Xcelerator did not come with me to New Delhi. Instead, the terrific people at Southeastern Guide Dog School, from whence the X-Dude came, let him stay with them in their kennels. The greeting he gave me after we parted for ten days felt tremendous. I cannot quite describe the pure sense of unconditional acceptance that I felt as he did his “Snoopy dance” and proceeded to run back and forth through my legs in celebration of our reunion. The X-Guide didn’t care where I had been, he was ecstatic that we were back together and that was all that mattered. My special thanks go out to the great folks at Southeastern for caring for my big guy while I went to Asia and Sue to Boston.
The trip to India started out well enough. I went to Tampa/St. Petersburg International airport for the first leg of my trip, passed through security without a problem, got a sandwich and waited for my flight on Continental to Newark, the first leg of my journey. My flight boarded on time, I kissed Sue good bye, got on the plane and did my best to make myself comfortable. Our jet taxied out to the holding area and there we sat. After two hours of just sitting, I called Continental on my mobile phone and the customer service person told me that I had, indeed, missed my connecting non-stop flight to New Delhi. After another hour of sitting on the tarmac, our flight took off for Newark, New Jersey. Continental never offered us the opportunity to deplane so we could stay in Florida; once aboard, we had no choice but to go to lovely New Jersey.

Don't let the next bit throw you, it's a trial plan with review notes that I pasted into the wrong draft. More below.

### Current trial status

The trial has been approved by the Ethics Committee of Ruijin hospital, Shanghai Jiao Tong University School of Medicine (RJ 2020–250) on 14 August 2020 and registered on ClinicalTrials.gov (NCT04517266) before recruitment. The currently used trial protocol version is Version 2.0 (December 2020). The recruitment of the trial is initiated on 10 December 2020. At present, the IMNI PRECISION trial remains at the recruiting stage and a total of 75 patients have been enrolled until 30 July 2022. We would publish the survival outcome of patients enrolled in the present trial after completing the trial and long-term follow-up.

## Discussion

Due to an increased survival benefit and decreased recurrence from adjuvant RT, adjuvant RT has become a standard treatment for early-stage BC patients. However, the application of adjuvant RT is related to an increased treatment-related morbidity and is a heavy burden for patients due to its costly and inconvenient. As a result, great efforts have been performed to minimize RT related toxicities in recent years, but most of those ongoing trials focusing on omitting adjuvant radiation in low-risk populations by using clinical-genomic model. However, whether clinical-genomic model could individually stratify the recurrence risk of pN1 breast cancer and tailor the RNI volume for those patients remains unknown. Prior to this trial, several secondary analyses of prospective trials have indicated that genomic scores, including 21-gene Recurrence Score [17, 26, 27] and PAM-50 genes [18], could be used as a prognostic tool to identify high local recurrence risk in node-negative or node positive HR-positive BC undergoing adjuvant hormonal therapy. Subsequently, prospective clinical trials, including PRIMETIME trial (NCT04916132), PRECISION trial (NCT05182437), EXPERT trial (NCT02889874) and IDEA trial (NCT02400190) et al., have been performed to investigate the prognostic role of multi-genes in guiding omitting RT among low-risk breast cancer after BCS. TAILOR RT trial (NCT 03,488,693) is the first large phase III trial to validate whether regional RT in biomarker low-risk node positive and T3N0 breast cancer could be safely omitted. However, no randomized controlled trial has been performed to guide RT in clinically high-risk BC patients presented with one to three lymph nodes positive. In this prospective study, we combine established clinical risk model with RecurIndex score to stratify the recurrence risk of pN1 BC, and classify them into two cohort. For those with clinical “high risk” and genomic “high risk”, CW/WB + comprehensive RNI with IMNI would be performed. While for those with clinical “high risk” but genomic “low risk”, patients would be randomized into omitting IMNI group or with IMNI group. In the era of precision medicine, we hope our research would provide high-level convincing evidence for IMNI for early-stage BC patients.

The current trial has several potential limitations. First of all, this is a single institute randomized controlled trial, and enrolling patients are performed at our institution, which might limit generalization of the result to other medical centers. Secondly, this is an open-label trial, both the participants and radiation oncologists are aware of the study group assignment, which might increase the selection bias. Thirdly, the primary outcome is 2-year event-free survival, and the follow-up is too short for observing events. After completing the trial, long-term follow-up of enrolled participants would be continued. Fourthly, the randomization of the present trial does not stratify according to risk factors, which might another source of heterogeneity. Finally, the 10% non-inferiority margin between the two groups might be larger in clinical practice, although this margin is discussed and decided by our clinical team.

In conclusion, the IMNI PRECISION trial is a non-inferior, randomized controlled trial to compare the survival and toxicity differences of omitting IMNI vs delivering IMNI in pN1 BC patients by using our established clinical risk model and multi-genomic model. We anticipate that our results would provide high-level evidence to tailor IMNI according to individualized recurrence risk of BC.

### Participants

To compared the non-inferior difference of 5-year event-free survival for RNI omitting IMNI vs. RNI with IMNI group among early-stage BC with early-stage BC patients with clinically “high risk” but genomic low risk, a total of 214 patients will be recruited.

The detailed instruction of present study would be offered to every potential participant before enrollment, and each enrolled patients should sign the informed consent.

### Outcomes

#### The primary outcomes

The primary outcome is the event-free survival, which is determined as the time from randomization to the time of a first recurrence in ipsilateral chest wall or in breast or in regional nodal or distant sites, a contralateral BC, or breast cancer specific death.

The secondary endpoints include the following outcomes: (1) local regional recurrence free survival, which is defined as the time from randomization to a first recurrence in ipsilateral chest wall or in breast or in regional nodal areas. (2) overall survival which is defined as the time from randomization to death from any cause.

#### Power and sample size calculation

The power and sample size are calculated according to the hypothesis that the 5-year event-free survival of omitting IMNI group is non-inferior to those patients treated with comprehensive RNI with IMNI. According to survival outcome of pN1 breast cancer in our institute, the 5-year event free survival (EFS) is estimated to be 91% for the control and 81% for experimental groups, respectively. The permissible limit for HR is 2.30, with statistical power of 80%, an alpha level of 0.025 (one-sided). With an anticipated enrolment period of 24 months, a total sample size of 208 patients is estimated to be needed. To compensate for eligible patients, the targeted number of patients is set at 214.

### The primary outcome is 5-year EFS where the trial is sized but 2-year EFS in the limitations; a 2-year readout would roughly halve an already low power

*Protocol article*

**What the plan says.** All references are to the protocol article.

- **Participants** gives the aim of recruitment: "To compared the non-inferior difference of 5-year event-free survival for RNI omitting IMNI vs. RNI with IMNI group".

Upon arriving in Newark, I picked up my carry-on bag and walked to the front of the plane. When I reached the exit, the Continental people told me that I had to ride in a wheelchair as that was the only way they could accommodate guiding me. “But there’s nothing wrong with my damned feet!” I protested to deaf ears who, in their most patronizing manner, responded by telling me to be calm and sit down. I asked for a valium, they didn’t accommodate my request.